The poem is a complex web of erasure and uncertainty: the photograph is not what it purports to be, and the artist’s relationship to his material (and the world around him) might at some level make him an amoral monster. This is difficult, unflinching stuff, and colours (deliberately, I would argue) much of what follows. Many other poems here take similar swerves from the expected tracks. ‘My line’ begins with a father and son’s shared memory, but uses that subject as a launch pad for the more complex subject of memory’s troublesome relationship with actuality (it is also, like ‘Cheering the relief boat’, a very successful experiment in form). ‘Sky, after all, meets nothing’, meanwhile, takes on the ‘foreign travels’ genre with aplomb, bringing an unsparing, ironically inflected imagination to proceedings.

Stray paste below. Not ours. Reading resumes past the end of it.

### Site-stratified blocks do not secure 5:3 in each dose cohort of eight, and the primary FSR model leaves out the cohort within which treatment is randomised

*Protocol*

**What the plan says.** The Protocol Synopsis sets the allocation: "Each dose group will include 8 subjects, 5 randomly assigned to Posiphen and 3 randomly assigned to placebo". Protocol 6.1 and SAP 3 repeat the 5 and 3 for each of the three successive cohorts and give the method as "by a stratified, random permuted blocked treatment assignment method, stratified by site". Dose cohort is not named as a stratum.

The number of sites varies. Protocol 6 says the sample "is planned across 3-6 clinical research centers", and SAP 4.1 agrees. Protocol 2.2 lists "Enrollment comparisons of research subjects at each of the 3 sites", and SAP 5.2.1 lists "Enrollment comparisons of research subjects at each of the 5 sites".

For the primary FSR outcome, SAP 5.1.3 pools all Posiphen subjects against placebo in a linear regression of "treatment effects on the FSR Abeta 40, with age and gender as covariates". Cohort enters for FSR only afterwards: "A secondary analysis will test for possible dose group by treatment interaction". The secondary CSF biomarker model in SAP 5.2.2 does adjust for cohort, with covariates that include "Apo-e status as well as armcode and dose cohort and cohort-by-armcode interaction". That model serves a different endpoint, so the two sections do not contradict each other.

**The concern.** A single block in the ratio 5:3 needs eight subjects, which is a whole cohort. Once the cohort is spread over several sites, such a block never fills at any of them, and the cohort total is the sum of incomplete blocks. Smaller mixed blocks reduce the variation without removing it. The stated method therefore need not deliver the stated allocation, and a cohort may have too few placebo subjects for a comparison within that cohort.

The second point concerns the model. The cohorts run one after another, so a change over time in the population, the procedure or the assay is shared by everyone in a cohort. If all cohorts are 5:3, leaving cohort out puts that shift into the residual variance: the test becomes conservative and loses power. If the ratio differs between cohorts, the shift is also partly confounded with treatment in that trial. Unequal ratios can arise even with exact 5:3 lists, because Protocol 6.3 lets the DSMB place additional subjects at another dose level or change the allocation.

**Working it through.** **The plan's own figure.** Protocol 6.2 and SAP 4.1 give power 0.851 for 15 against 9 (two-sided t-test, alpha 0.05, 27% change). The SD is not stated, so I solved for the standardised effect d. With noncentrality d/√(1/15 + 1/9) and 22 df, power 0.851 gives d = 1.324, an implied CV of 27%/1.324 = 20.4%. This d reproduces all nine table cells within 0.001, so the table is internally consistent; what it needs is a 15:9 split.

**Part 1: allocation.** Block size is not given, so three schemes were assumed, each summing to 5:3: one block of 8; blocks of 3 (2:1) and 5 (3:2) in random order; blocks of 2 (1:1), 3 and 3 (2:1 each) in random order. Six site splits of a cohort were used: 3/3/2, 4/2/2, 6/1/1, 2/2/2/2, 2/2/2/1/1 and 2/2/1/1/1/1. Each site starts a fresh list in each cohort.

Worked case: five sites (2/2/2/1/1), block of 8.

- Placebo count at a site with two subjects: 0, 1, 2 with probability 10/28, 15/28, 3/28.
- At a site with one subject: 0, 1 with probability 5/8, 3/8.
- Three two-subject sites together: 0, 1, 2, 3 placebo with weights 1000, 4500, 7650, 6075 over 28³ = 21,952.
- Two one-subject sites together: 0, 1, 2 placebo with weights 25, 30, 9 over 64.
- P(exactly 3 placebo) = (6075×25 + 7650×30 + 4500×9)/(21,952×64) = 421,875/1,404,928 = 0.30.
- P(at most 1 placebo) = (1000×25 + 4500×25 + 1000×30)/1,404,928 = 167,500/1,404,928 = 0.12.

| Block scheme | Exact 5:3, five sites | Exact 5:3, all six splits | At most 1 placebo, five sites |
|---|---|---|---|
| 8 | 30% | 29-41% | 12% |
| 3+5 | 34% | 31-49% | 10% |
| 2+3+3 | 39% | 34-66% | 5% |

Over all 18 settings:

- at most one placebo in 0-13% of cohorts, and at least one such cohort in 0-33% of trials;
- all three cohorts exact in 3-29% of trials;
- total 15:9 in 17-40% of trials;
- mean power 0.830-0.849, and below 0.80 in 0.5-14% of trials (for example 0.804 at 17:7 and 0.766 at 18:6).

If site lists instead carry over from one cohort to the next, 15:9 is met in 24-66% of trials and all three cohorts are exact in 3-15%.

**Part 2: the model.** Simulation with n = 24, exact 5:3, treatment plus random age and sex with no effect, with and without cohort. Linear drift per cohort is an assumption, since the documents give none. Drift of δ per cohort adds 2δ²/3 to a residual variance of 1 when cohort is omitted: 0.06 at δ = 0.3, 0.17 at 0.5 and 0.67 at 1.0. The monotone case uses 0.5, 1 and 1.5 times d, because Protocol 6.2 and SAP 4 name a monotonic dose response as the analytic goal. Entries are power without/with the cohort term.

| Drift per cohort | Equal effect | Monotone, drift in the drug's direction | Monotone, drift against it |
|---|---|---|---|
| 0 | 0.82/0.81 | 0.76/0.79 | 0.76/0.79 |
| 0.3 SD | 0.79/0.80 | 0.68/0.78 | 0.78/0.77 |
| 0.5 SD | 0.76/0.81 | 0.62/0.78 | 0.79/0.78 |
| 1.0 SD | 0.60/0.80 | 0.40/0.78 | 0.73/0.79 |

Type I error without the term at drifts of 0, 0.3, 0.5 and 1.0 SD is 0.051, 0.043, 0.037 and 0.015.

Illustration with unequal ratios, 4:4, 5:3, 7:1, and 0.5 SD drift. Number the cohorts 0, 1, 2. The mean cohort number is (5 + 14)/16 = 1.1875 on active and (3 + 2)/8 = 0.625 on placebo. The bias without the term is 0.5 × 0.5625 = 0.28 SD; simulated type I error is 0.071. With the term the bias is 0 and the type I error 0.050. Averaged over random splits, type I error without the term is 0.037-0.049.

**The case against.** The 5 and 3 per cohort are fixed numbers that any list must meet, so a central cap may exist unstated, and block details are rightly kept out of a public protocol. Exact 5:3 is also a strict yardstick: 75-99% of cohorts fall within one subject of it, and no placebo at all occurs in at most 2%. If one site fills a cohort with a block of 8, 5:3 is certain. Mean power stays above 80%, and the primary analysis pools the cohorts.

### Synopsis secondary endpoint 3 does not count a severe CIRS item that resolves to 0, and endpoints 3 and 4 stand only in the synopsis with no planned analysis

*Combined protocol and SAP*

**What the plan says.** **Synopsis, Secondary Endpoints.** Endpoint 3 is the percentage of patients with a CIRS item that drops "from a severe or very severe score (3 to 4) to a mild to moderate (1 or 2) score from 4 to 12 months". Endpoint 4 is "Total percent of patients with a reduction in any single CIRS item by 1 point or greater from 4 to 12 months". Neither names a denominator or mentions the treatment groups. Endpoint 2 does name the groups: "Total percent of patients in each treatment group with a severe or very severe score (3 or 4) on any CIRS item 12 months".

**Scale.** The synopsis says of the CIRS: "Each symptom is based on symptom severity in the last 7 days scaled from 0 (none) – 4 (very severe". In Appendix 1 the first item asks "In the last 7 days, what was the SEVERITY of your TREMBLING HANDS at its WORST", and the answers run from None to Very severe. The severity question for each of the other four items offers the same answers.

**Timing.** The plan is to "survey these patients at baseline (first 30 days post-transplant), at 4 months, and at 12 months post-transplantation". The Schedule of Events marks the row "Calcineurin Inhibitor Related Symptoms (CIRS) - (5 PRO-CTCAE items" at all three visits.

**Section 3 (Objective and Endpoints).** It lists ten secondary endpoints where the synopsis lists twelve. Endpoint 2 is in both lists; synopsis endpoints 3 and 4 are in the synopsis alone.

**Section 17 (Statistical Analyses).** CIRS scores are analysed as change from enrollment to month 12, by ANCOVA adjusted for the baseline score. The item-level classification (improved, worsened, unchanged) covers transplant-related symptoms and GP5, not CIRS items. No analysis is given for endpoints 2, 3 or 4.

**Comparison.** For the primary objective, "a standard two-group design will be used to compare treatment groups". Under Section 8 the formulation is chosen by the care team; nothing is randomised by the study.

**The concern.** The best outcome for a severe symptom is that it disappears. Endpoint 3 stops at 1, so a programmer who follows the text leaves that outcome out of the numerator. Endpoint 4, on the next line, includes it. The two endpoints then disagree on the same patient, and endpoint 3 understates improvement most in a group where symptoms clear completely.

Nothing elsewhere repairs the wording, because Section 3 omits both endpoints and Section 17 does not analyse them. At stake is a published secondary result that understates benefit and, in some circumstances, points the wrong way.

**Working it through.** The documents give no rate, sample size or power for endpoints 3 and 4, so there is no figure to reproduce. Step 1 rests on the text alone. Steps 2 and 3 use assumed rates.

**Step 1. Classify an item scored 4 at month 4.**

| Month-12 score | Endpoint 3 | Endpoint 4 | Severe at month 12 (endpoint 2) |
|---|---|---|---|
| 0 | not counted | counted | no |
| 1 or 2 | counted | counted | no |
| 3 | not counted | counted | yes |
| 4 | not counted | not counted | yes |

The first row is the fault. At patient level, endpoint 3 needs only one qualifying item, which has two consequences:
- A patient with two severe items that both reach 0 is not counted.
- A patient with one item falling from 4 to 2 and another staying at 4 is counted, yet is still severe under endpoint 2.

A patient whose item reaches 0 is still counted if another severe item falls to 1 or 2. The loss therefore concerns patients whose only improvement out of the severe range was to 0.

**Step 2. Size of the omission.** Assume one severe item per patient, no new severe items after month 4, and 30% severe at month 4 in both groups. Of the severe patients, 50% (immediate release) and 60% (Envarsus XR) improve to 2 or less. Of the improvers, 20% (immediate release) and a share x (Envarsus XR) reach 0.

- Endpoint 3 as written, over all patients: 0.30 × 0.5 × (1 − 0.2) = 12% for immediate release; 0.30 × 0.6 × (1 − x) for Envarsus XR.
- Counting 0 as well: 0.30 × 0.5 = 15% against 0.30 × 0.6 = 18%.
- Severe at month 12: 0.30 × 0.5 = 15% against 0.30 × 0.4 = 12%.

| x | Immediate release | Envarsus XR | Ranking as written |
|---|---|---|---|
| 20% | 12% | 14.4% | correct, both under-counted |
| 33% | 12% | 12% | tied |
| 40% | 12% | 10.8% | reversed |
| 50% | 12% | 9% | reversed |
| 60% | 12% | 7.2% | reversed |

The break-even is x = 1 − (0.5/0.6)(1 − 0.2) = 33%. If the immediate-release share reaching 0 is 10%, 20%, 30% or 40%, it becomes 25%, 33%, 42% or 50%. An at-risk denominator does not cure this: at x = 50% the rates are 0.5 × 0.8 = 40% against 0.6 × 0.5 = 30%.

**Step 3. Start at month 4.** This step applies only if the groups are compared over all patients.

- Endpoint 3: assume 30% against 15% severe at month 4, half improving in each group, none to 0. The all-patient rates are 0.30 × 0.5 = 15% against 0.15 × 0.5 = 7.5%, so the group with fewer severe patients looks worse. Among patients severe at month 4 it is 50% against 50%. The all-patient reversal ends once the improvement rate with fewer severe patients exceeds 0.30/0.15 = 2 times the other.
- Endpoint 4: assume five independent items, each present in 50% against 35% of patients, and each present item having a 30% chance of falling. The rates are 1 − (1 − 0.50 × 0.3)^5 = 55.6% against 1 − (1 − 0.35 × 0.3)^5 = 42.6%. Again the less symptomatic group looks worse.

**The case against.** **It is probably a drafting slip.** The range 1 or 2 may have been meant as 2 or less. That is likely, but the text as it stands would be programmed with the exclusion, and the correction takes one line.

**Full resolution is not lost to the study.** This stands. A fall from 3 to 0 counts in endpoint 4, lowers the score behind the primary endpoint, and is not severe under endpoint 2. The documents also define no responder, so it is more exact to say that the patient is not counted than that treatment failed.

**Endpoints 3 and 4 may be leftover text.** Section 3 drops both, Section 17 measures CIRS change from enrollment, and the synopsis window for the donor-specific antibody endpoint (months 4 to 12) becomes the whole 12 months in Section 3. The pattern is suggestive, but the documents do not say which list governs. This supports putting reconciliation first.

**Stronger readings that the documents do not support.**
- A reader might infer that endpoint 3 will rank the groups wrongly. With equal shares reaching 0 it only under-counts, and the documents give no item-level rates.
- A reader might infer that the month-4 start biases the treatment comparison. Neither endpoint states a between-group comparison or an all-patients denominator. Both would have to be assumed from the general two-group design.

Klaces’ refusal of the obvious comes to a head in Bottled Air’s concluding sequences, ‘Cats on Fire’ and ‘16 Airs’, which both provide an ambitious admixture of the confessional and the political. ‘16 Airs’, in particular, radically opens up Klaces’ palette in terms of style and subject, sustaining a restless, almost breathless narrative voice as it sweeps across continents and historical moments, absorbing T S Eliot, Thomas Browne and the archaeologist Aurel Stein (whose work in Central Asia underpins the sequence) along the way. If there is a complaint to be made here, it is that some of the clarity and control of the earlier pieces is surrendered, but it more than succeeds in capping a remarkable collection. One final note: Klaces’ footnotes are well worth reading in their own right, and include two poems and a host of other informational snippets. It would be unfortunate to skip them.Simon Turner was born in Birmingham in 1980, and has published two collections of poetry to date; his most recent, Difficult Second Album, appeared with Nine Arches in 2010. His poems have also featured (or are forthcoming) in a variety of publications, including Tears in the Fence, The Wolf and PN Review; and the anthologies Lung Jazz and Dear World and Everyone In It. With George Ttoouli, he co-edits the poetry blogzine Gists and Piths. He lives and works in Warwickshire.